Smaller than a breadbox. No more than a tiny, puffy cloud on the horizon.
The trick is to see what sort of problem or potential problem lurks in that small imperfection out there.
In a multi-milliom-dollar real estate project it may be an invisible impracticality in the architect's otherwise dramatic plan that, six months down the road, surfaces and bogs down the whole job. Hasty and expensive improvisations have to be made on the site . . . the momentum slows . . . unanticipated expenses throw the budget out of whack. Suddenly, the whole project is a month, six weeks off schedule.
Chain of Litigation
The unhappy concrete subcontractor sues the general contractor . . . the contractor sues the architect . . . the lender begins threatening litigation of his own.
It was from a nine-year background of mediating such disputes--during which Hill International became the country's largest consulting firm specializing in construction claims avoidance and resolution--that led the company to unveil its current Project Assurance program, an effort to rescue complex real estate projects before they get to the head-butting point of no return.
With a payroll of about 250 experts working out of its corporate headquarters at Willingboro, N.J., and three regional offices, including the local one in Century City, Hill International operates globally in its trouble-shooting role.
As the dollar figures in construction projects soar and as the number of disciplines--and temperaments--that are involved mushroom at a comparable rate, it has almost become a rarity to find one coming to completion without at least one or two lawsuits trailing along behind it like tin cans tied to a dog's tail.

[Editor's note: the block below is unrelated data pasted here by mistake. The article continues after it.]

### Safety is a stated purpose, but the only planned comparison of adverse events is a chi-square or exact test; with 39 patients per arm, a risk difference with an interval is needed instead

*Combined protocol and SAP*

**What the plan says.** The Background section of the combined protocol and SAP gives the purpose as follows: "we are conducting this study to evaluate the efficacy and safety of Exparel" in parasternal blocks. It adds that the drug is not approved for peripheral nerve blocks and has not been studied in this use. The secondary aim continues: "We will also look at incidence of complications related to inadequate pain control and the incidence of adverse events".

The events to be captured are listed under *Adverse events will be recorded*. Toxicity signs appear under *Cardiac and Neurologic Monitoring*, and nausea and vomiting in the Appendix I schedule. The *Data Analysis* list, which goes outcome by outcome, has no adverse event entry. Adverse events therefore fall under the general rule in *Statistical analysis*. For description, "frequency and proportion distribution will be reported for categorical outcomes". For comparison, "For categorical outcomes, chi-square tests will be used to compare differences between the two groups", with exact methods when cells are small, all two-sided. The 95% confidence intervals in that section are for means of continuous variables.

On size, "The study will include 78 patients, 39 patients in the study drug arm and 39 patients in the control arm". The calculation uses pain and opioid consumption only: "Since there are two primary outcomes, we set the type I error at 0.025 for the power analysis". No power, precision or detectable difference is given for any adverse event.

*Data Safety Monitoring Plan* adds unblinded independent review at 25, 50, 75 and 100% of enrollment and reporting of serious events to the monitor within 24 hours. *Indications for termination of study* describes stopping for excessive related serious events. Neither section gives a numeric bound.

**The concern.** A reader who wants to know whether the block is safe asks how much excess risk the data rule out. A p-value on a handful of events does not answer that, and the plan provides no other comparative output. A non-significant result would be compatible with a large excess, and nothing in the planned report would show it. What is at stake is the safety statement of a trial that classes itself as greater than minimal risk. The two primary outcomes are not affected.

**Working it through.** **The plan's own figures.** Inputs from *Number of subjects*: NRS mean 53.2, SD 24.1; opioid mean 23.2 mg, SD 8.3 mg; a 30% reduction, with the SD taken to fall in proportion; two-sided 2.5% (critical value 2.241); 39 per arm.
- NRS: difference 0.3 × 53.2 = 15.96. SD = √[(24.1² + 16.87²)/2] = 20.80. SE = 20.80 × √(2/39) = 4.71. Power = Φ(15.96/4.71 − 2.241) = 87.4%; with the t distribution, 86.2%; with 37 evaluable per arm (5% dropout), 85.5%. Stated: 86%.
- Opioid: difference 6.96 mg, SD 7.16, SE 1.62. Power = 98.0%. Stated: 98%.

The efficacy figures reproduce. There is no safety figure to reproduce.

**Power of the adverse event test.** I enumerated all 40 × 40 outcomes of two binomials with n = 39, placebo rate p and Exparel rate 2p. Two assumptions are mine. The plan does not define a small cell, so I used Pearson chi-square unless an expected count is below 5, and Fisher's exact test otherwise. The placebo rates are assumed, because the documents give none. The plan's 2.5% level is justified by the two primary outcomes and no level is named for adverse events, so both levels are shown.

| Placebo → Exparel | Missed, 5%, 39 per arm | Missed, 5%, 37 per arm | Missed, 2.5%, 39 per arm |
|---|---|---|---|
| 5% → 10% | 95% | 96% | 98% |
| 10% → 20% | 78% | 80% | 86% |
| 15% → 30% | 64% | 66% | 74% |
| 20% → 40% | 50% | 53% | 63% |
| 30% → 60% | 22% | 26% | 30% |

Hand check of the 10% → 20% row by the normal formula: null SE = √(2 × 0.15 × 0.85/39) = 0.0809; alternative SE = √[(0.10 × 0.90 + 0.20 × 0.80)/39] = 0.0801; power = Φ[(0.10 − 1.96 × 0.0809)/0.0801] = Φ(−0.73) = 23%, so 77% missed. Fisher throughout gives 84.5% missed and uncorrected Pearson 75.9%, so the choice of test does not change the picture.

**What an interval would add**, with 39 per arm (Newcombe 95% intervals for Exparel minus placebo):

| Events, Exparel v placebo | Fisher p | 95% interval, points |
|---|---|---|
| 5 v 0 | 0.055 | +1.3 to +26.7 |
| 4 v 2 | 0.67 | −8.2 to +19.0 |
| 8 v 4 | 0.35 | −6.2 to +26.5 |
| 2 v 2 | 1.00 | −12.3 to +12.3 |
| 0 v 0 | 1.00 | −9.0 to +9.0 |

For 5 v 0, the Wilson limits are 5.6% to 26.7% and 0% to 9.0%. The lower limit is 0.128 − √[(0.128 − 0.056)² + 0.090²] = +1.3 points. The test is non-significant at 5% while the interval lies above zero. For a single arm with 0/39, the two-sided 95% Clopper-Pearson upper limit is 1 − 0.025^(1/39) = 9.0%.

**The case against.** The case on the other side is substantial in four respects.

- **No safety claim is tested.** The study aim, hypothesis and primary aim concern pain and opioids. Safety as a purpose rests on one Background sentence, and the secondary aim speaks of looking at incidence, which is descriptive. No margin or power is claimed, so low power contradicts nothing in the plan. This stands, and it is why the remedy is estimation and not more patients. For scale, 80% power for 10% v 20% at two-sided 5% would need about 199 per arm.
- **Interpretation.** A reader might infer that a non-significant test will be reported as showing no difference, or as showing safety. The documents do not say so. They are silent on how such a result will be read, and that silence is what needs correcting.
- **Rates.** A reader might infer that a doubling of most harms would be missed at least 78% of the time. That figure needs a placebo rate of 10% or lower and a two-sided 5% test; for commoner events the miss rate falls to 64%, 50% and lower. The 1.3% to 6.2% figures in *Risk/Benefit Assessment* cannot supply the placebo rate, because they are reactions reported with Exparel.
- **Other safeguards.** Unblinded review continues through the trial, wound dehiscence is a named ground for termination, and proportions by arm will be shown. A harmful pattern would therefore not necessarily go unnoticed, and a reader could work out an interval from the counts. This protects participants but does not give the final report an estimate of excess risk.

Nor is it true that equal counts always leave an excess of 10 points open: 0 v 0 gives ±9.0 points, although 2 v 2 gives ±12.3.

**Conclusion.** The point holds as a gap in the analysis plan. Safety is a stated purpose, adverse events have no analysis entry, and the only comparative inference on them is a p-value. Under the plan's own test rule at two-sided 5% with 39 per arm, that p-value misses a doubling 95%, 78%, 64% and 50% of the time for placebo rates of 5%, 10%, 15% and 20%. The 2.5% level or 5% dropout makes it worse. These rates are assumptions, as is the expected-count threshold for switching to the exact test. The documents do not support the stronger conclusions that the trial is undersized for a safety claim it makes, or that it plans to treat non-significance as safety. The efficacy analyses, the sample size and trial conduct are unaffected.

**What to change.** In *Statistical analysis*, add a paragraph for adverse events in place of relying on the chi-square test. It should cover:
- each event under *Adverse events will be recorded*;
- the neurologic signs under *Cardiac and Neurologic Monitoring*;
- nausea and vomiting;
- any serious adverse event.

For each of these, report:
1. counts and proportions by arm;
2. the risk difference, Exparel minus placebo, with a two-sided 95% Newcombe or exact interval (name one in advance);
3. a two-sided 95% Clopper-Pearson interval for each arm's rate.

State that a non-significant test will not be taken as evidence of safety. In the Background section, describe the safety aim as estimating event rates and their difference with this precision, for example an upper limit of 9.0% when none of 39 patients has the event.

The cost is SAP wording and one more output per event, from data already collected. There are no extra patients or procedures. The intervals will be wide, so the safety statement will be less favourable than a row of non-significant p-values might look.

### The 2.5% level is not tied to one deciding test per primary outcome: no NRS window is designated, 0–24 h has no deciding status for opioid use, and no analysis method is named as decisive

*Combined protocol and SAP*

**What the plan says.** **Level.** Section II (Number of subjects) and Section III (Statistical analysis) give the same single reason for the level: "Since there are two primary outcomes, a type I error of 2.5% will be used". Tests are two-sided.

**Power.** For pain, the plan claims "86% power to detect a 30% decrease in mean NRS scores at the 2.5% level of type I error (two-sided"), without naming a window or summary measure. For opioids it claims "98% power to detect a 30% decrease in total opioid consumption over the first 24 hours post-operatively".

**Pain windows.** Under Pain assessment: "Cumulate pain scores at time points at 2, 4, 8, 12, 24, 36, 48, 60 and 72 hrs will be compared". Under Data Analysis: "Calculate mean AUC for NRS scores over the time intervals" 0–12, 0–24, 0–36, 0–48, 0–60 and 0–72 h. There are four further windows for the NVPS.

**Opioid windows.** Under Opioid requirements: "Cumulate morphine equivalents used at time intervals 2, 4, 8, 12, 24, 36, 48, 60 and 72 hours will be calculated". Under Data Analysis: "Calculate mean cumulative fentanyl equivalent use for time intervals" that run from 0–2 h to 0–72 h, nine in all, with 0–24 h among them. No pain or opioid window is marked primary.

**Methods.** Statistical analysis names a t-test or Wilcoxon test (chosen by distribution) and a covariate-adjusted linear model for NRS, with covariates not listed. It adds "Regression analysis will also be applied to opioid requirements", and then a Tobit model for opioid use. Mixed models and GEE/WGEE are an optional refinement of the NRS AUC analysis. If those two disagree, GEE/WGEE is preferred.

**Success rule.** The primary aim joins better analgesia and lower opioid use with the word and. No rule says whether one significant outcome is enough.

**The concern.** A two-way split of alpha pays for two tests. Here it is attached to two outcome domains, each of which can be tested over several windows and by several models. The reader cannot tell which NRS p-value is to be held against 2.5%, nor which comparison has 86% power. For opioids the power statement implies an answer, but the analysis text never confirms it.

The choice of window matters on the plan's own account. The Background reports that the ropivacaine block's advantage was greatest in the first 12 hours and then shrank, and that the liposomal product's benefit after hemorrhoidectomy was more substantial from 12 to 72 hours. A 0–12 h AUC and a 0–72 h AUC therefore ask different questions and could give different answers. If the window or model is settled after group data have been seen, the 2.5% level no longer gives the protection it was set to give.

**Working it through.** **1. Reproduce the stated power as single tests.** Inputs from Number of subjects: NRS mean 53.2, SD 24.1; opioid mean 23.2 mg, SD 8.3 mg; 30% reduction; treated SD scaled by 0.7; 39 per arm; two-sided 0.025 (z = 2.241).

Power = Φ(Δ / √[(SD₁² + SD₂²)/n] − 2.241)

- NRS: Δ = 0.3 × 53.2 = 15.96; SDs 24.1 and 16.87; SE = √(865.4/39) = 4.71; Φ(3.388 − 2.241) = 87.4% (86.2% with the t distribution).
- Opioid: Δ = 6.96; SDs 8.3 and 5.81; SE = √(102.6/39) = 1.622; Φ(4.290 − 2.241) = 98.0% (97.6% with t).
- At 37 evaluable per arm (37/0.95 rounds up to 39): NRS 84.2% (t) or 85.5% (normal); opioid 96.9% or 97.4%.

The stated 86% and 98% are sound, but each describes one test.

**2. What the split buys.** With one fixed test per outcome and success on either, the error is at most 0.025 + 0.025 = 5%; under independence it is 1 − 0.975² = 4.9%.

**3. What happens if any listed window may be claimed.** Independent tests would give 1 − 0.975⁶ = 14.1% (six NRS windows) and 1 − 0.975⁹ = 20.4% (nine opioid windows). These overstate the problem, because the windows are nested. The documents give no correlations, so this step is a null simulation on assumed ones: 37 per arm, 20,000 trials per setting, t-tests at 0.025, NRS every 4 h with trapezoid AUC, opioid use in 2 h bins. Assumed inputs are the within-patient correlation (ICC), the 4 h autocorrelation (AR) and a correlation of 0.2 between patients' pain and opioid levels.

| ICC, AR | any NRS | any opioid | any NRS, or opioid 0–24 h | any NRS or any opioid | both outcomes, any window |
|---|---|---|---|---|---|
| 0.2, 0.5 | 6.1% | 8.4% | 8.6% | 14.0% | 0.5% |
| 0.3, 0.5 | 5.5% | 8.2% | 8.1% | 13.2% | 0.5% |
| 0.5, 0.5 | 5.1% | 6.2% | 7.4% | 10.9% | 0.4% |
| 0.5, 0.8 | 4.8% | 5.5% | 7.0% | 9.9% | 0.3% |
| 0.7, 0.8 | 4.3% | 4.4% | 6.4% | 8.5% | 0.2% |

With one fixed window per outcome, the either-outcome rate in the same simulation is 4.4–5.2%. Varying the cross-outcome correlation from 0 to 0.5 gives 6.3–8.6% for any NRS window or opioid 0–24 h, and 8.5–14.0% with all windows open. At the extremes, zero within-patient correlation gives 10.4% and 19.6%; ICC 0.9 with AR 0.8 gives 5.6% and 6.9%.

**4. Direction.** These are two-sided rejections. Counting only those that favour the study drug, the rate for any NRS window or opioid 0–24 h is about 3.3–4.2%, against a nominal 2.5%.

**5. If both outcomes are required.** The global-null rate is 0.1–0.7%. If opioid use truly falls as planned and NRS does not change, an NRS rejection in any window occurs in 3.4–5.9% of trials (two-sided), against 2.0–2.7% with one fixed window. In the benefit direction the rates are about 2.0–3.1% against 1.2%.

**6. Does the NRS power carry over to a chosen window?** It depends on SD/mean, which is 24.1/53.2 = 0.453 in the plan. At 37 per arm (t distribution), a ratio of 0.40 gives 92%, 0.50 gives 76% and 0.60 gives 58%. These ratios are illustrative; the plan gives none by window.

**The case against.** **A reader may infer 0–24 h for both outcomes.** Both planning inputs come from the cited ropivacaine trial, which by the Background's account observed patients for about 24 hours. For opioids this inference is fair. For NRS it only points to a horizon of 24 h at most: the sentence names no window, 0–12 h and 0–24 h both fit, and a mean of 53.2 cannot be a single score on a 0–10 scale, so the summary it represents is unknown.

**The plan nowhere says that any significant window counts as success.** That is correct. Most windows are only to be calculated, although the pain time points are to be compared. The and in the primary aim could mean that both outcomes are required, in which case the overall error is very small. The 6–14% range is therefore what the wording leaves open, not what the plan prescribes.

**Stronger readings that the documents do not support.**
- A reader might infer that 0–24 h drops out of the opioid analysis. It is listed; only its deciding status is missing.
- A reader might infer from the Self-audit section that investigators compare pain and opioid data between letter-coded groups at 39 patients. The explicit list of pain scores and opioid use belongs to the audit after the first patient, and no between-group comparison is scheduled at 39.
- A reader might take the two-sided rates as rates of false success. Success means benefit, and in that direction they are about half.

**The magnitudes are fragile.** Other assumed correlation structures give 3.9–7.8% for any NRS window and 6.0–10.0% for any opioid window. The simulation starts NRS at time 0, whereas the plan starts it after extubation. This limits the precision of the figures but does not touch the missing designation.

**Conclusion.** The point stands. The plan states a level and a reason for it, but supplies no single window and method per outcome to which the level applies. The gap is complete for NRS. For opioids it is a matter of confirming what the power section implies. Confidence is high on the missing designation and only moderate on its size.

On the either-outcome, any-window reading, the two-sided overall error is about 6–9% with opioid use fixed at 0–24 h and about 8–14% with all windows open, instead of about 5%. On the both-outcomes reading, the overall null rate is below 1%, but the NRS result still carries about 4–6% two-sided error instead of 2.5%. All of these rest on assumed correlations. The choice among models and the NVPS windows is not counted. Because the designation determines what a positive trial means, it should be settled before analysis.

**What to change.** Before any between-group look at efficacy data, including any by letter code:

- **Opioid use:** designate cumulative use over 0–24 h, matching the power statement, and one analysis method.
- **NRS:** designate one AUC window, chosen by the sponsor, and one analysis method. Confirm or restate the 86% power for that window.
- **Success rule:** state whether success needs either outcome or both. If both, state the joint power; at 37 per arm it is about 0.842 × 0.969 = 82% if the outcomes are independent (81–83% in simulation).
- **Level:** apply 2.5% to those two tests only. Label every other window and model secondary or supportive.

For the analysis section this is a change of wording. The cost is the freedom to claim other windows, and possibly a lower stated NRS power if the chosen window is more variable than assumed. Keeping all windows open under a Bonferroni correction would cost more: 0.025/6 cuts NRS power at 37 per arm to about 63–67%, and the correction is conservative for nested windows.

In 1983 alone, according to Hill International's president, Irvin Richter, nearly $500 million in construction claims and counterclaims were filed against both contractors and owners. And this, by best estimates, is probably no more than a third of the actual cases since it represents only those submitted to the American Arbitration Assn.
And--where else?--Los Angeles alone, represents 10% of the total claims nationally, while California accounts for 19% of the total.
The rationale behind Richter's Project Assurance is simple: no one wants to tell the "emperor"--the chief executive officer whose reputation is on the line--that his cat is dead.
"Every party in a project," Richter said in a recent telephone interview, "has one reason or another for either not telling or not understanding what's going on in the project. And the owner is the one who ultimately pays--he needs someone who doesn't have any responsibility in the case of a problem. That's what Project Assurance is--an independent, objective source.
"On the projects on which we've worked, which include some of the largest in the world, people invariably take a certain position, and the positions they take tend not to indict them. Can you expect people to testify against their own self-interests? No, of course not. They'll cover their own backsides before they'll look at the interests of their clients. It's human nature."
In a recent case in point, Richter said, Hill International was called in on a bogged-down, $300-million hotel-casino in Atlantic City.
"The time frame was critical because if the hotel wasn't finished by the end of the year the temporary license they had been issued would expire," Richter said, "and since there were no more temporary licenses to be issued, they would have to wait as long as a year before they could open. And, when you're carrying a debt of $300 million you've got a real problem.
"The project manager had kept telling them that they would open well before the deadline and, each time they were told that, they'd do things that dug them in even deeper--lining up financing, hiring their people and that sort of thing. Gradually, they lost confidence in the project manager and asked us to come in and tell them exactly where the project stood--we were unbiased and had no position to take as to why the project was late.
"We replaced the construction manager and finished it--arranging new money with the banks, which also had lost confidence in it, and managed to finish it in the necessary time frame."
How Richter's Project Assurance activities differ from the responsibilities and duties of a conventional construction manager simply underscore how complex the commercial real estate development business has become.